>
      > The big question I have at this point has to do with the CityGlides durability. The folding mechanism seems less beefier than that of the A5s, and in general, its track record seems less "venerable than that of the A5. Also there seems to be a lot less information (and a lot fewer reviews and videos) available for the CityGlide in general.
      >
      > So... I thought I would tap the group-mind here to see if any of you had any experience/thoughts/opinions on the Fuzion CityGlide and/or the choice between the two of these scooters.
      >
      > Thanks in advance for any insight/opinions you may be able to provide.
      >
    • J
      Thank you John V. The one thing that concerns me the most about the Cityglide is the robustness of the folding mechanism. From the pictures it appears like
      Message 2 of 5 , Jan 10, 2012
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        Thank you John V.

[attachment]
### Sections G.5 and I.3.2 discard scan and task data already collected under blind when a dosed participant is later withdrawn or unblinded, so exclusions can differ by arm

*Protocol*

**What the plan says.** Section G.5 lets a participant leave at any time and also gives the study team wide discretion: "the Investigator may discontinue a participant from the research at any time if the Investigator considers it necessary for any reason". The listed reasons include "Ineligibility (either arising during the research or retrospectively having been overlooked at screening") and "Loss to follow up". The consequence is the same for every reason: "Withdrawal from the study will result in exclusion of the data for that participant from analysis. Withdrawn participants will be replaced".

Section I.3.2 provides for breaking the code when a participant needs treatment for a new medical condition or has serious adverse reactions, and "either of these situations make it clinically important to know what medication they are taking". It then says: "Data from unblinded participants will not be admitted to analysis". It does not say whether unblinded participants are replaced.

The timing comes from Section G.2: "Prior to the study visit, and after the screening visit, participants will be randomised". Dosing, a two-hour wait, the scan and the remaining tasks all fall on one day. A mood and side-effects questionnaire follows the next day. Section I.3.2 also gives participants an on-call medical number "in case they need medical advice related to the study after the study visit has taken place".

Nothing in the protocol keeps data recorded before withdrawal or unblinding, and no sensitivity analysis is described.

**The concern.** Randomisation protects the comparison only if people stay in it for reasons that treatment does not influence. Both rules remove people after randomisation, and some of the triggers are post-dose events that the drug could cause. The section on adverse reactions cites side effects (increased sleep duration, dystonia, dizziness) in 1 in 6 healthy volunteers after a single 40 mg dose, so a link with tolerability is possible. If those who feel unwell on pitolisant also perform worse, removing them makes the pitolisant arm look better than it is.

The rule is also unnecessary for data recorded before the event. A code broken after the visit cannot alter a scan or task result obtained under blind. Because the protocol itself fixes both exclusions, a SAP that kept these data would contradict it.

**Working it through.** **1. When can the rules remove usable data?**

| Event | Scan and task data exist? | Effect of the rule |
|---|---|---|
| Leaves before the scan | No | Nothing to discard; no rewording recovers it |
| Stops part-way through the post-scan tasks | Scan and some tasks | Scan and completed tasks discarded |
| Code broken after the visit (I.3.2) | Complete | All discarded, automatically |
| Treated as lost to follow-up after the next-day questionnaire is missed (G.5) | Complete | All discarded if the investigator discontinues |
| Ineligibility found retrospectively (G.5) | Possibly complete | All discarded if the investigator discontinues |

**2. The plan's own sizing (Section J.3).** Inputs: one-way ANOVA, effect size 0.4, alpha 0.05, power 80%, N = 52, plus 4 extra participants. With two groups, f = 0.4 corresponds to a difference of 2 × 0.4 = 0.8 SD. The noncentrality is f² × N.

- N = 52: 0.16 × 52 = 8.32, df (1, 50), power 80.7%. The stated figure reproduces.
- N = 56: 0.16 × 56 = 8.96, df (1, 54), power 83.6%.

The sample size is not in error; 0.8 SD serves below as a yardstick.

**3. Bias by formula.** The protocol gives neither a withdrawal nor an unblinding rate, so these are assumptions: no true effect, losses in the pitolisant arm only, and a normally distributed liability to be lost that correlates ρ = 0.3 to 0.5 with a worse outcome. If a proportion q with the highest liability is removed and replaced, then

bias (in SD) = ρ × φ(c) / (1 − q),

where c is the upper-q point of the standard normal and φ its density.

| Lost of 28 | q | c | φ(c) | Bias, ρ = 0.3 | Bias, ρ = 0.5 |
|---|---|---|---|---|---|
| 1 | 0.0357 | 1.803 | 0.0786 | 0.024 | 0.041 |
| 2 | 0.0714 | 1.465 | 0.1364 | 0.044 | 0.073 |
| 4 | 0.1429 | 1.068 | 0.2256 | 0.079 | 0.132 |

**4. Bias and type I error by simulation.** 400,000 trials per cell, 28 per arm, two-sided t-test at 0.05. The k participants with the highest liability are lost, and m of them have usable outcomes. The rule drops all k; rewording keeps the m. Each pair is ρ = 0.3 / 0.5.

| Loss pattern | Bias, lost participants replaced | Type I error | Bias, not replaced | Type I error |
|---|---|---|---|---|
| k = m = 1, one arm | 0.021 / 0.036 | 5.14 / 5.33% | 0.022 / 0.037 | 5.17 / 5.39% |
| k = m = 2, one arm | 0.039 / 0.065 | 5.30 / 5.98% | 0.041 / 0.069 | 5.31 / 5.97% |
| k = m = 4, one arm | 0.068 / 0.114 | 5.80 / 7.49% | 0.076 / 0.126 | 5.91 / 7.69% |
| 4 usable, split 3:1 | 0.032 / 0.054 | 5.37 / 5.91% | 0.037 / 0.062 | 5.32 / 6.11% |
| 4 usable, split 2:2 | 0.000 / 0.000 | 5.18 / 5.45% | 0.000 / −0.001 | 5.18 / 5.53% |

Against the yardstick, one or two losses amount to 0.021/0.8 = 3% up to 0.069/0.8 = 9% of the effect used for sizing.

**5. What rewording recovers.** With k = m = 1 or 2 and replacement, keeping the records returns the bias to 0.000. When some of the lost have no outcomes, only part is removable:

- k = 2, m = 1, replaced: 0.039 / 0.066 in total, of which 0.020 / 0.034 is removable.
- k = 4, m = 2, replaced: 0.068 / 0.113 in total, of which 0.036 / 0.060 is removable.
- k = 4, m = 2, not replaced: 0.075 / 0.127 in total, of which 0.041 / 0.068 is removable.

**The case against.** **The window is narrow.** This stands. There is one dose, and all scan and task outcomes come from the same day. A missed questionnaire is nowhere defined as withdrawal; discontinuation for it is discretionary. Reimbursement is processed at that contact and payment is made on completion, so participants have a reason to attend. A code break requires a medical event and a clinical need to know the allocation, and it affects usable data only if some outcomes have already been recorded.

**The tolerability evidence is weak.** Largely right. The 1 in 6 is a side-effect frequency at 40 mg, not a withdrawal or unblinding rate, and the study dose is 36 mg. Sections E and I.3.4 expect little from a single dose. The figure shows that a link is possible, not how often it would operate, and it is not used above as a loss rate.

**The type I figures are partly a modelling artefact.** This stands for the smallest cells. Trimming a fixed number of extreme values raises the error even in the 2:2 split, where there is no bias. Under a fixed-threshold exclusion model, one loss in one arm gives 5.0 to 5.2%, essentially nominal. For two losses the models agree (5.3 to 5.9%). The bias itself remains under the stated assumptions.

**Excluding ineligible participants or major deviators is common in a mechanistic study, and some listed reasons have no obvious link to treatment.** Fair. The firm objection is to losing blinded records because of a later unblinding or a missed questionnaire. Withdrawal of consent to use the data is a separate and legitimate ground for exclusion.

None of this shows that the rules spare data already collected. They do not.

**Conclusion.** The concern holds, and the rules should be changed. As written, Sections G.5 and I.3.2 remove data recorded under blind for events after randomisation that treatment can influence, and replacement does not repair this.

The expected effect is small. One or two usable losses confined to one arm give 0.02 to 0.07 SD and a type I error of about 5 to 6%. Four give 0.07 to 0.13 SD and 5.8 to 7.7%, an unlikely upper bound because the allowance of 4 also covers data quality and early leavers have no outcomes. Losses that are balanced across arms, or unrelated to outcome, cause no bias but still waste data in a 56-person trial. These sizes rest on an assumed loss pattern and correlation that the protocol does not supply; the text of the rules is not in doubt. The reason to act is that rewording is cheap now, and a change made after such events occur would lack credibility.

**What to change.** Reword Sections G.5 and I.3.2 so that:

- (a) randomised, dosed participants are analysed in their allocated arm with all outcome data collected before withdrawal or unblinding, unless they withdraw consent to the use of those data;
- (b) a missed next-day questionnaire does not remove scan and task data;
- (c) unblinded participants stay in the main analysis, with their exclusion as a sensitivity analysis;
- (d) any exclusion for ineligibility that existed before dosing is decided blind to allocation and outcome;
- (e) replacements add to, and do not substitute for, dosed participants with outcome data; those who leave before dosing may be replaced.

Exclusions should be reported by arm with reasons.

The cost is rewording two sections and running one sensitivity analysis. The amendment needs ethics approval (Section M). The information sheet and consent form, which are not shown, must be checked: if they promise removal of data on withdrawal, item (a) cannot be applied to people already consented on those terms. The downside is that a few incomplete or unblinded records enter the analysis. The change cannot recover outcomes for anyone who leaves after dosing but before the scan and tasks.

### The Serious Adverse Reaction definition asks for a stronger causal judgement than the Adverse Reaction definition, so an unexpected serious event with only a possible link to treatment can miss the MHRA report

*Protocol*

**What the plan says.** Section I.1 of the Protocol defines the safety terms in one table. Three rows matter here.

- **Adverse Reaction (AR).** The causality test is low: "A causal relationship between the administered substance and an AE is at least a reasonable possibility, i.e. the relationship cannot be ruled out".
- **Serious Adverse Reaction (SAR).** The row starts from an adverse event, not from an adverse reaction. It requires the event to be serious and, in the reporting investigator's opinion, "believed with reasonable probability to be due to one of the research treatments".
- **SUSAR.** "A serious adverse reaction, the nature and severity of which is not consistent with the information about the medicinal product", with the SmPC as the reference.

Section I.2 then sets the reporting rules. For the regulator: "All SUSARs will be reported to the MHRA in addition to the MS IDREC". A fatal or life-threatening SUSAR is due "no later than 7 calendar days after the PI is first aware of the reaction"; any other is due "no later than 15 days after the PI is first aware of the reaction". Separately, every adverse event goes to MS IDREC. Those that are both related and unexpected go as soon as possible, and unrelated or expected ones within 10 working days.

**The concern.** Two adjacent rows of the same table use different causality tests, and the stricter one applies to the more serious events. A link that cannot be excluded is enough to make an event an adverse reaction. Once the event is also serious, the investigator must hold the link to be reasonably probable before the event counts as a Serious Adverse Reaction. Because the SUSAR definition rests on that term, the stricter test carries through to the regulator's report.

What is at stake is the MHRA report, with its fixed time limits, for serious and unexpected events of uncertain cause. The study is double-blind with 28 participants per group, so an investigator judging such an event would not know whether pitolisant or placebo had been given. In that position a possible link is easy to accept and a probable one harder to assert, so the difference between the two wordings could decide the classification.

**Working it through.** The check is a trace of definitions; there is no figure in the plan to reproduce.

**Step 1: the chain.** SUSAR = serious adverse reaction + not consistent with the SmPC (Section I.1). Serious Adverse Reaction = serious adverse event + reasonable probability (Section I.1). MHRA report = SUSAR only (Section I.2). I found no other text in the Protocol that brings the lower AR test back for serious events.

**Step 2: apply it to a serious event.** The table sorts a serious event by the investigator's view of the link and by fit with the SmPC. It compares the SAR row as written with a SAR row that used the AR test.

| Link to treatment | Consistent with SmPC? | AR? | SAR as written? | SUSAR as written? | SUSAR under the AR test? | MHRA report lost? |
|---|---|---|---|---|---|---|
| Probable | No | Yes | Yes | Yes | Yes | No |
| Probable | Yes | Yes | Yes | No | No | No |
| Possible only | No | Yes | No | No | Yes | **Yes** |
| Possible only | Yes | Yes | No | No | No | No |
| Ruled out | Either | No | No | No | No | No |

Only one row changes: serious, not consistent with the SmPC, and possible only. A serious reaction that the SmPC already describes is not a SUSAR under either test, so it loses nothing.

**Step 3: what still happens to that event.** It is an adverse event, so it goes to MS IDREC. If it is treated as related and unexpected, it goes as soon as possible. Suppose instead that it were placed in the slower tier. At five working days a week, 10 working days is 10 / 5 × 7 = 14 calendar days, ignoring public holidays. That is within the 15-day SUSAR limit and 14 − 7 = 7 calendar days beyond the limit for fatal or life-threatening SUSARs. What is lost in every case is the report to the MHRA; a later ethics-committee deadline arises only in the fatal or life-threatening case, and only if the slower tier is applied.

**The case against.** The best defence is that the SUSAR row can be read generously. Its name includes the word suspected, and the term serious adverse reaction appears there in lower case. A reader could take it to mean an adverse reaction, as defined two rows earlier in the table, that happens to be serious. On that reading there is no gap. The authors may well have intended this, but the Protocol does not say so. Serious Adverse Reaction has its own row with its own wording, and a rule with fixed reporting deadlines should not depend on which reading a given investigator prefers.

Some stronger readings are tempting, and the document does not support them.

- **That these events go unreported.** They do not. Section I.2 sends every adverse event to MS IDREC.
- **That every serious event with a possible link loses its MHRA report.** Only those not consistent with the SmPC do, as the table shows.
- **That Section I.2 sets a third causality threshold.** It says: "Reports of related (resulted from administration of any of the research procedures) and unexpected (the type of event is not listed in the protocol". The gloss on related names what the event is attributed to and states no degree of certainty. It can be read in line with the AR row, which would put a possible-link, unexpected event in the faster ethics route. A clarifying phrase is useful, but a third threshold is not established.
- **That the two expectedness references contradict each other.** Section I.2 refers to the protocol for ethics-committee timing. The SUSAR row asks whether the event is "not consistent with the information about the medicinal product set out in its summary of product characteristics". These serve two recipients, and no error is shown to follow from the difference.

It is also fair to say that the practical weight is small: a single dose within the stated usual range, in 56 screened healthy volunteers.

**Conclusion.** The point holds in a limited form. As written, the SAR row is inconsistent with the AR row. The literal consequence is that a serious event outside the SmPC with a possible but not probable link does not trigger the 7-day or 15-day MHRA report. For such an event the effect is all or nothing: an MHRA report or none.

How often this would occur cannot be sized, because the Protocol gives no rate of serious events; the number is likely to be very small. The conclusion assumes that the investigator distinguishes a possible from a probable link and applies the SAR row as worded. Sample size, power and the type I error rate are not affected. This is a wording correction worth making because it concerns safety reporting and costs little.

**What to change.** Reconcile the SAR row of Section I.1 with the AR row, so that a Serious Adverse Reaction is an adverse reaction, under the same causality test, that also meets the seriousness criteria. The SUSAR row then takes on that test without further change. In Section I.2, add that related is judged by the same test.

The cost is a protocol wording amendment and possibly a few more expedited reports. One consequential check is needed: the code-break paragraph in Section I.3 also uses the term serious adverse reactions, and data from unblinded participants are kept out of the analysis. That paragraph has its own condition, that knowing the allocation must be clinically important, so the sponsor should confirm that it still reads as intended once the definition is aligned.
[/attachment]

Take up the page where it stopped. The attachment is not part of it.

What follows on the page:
The one thing that concerns me the most about the Cityglide is the robustness of the folding mechanism. From the pictures it appears like the Razor A5's folding mechanism might be more robust than the CityGlide's? On Amazon, I have also noticed a few reviews that mention the CityGlide's folding mechanism breaking/malfunctioning (a lot of it seems to have to do with the spring and pins used for the folding mechanism).

        Have you experienced any of these sorts of things? From your observations how would you describe the robustness of the folding mechanism?

        Thanks again for taking the time to respond to my query.